Children’s Healthcare closing facility at Egleston, opening hospital near Executive Park
This story has been updated.
Children’s Healthcare of Atlanta announced today it is closing its inpatient facility at Egleston campus at Emory and opening a new hospital across the street from Executive Park, located off of I-85 and North Druid Hills Road.
It will be several years before Egleston’s inpatient facility closes, a spokesperson for CHOA said. A future use for the property has not been decided. The new hospital will be located across the street from the Atlanta Hawks sports medicine center and training facility.
“Based on studies of future demand and facility capacity, Children’s determined a new campus at the northeastern corner of North Druid Hills Road and I-85 – along with sustained growth of other facilities and programs – provides the ability to meet forecasted patient care and space needs through 2026 and projected demand to 2036 and beyond,” the press release from CHOA says.
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Donna Hyland, CHOA’s president and CEO, told Decaturish on Feb. 9 that the hospital needs more room to grow than the Egleston campus provides.
“We just don’t have the capacity to care for all the children that need to get to us,” she said.
CHOA’s press release says the new hospital will be a “major pediatric medical campus that will be a leader in care.”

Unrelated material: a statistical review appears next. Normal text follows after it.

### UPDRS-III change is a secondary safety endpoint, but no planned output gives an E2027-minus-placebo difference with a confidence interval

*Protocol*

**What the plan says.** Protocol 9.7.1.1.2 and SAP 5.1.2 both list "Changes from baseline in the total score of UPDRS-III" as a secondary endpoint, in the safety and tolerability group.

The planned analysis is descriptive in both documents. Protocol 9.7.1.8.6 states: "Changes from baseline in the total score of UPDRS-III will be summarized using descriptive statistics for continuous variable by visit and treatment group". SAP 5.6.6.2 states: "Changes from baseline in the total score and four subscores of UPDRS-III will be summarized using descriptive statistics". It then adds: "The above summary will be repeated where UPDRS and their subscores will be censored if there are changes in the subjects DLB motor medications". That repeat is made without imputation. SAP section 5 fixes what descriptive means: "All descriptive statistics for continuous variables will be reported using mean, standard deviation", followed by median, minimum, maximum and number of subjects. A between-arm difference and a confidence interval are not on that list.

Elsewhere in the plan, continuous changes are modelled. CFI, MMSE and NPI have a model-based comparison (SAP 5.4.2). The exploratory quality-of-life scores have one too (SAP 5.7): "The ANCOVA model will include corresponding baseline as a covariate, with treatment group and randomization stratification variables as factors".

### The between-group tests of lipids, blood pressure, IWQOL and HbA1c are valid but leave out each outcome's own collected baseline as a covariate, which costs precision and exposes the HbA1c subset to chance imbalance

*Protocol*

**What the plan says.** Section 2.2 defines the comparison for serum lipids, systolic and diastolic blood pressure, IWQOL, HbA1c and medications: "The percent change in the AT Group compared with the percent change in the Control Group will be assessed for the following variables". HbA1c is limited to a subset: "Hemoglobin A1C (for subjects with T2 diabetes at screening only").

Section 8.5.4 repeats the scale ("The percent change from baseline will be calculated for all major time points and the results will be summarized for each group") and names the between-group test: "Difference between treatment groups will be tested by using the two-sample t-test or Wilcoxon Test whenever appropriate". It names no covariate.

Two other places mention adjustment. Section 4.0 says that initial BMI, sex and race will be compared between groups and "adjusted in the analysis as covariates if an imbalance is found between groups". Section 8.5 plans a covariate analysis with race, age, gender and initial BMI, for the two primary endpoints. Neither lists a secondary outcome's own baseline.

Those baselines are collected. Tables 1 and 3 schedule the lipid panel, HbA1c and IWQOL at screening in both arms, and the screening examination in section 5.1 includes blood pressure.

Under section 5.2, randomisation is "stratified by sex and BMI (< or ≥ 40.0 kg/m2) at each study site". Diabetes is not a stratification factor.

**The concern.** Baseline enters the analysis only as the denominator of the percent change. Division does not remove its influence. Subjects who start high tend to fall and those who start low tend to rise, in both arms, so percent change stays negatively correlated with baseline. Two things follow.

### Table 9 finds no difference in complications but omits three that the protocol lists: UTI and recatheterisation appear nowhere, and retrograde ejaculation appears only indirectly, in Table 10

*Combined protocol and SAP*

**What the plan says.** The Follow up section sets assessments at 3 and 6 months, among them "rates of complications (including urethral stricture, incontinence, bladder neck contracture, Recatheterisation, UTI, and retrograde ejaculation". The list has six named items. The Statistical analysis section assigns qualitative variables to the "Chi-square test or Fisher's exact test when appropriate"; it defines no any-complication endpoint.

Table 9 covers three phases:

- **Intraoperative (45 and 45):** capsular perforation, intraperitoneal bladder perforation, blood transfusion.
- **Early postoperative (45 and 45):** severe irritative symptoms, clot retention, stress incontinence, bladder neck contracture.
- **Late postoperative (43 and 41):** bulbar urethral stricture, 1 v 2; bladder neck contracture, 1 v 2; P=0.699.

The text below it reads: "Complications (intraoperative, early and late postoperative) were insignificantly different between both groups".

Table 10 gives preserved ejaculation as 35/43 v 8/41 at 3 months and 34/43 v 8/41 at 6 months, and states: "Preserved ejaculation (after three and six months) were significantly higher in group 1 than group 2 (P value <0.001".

It will be the home of the Center for Advanced Pediatrics, CHOA says. “With easy access from I-85, the new campus will give our hospital system room to grow decades into the future.”
CHOA says as a result it will no longer operate an inpatient facility at Egleston.
“The long-term purpose of Egleston’s campus will be determined during the planning process over the next several years,” the press release says.
CHOA will continue to work with Emory, the press release says.
“Children’s Healthcare of Atlanta and Emory University School of Medicine have a long-standing partnership and will continue to work together to provide high-quality pediatric care, conduct groundbreaking research, and train the next generation of physicians,” the press release says. “Faculty/physicians from Emory University School of Medicine will continue to provide clinical care at all Children’s campuses, and Children’s will remain a primary training site for Emory’s pediatric medical students, residents and fellows.”
Science research will remain at Emory. Decaturish obtained an email sent to Emory faculty and staff by Jonathan Lewin, President, CEO, and Chair of the Board of Emory Healthcare.
“Although this Children’s announcement of new facilities and a new location may be viewed as a change for Emory pediatrics – at least geographically – we are extremely optimistic about the ongoing strength of our partnership with Children’s and our ability to continue our excellence in the top ranks of pediatrics departments nationally,” the email said. “We will continue to update you about these plans as they progress.”
Hyland, CHOA’s CEO, said the announcement did not come as a surprise to Emory officials.
“We’ve been working with our Emory colleagues all along,” she said. ” … We keep all of our colleagues at Emory very involved and informed.”
CHOA’s press release says it may take as long as eight years to build the new hospital. This fact sheet was also attached to the press release:
To see a site map of the new facility, click here.
Here is the full email from Jonathan Lewin to Emory faculty and staff.